Nearly 70% of Oregon counties, 25 out of 36, and several cities have voted to ban psilocybin in response to the 2020 initiative that legalized the use of psilocybin in licensed “service centers,” Leafly reports. The bans are similar to the bans seen in states following the passage of adult-use cannabis laws.
Despite the pushback, psilocybin clinics are moving forward in 11 counties next year, the report says. So far, the counties of Multnomah, Washington, Lane, Jackson, Deschutes, Yamhill, Benton, Columbia, Lincoln, Wasco, and Hood River will allow the service centers.
Some cities in counties without a ban have passed their own local rules outlawing the practice, including La Pine and Redmond in Deschutes Counties. Other cities took a wait-and-see approach, implementing bans for up to two years so residents can become more familiar with psilocybin and the effects of the reforms on the state. Some of Oregon’s larger cities like Portland in Multnomah County, Bend in Deschutes County, Eugene in Lane County, and Ashland in Jackson County are set to allow the service centers, the report says.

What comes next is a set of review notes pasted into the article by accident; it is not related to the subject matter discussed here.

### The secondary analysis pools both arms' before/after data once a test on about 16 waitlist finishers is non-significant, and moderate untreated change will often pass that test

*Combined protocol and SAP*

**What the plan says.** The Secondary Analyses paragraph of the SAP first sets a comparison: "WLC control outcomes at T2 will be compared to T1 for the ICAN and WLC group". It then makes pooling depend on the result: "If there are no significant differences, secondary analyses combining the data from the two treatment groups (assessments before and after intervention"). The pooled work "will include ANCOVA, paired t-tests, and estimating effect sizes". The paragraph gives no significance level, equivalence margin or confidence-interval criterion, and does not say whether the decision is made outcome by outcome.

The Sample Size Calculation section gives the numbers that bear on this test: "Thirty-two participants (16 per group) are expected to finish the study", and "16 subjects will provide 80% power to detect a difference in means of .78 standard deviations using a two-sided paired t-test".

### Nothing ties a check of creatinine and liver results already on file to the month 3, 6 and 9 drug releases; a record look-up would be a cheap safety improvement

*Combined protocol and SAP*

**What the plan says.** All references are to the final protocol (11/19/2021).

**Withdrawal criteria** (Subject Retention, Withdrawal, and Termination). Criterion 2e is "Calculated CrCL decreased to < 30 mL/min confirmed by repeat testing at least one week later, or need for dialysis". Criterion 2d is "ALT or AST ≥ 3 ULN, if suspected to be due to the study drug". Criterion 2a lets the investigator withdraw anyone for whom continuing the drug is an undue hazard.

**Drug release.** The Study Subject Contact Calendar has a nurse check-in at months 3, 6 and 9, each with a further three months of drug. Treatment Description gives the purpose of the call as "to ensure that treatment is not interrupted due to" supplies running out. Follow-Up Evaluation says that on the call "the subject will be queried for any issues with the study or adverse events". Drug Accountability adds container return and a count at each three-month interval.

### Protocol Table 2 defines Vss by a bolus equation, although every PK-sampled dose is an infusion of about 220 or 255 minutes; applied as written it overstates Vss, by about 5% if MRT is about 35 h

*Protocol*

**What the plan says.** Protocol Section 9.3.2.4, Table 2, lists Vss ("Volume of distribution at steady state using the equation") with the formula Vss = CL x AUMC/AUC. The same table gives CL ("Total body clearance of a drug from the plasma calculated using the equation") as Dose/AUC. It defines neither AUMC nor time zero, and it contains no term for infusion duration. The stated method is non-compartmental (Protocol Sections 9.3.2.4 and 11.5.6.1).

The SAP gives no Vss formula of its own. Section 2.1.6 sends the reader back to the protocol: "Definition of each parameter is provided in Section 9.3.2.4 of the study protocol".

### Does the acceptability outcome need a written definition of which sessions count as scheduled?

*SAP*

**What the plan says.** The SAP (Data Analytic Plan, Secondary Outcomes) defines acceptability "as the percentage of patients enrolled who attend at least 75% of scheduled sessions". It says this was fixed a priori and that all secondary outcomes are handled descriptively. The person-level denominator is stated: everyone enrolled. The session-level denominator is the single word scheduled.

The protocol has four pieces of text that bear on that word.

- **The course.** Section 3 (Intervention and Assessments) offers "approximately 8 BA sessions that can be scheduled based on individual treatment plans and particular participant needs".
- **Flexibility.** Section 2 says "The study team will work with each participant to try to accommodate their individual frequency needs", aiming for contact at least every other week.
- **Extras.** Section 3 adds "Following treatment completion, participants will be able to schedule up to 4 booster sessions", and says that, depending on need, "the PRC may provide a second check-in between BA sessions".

Every county that voted “No” in 2020 for the reforms followed up with bans this year. Several counties which voted “Yes” on the measure — including Clackamas, Clatsop, Tillamook, and Curry — reversed course and passed a ban during the election last week. Meanwhile, Jackson County and Deschutes County last Tuesday defied their own ban ordinances.
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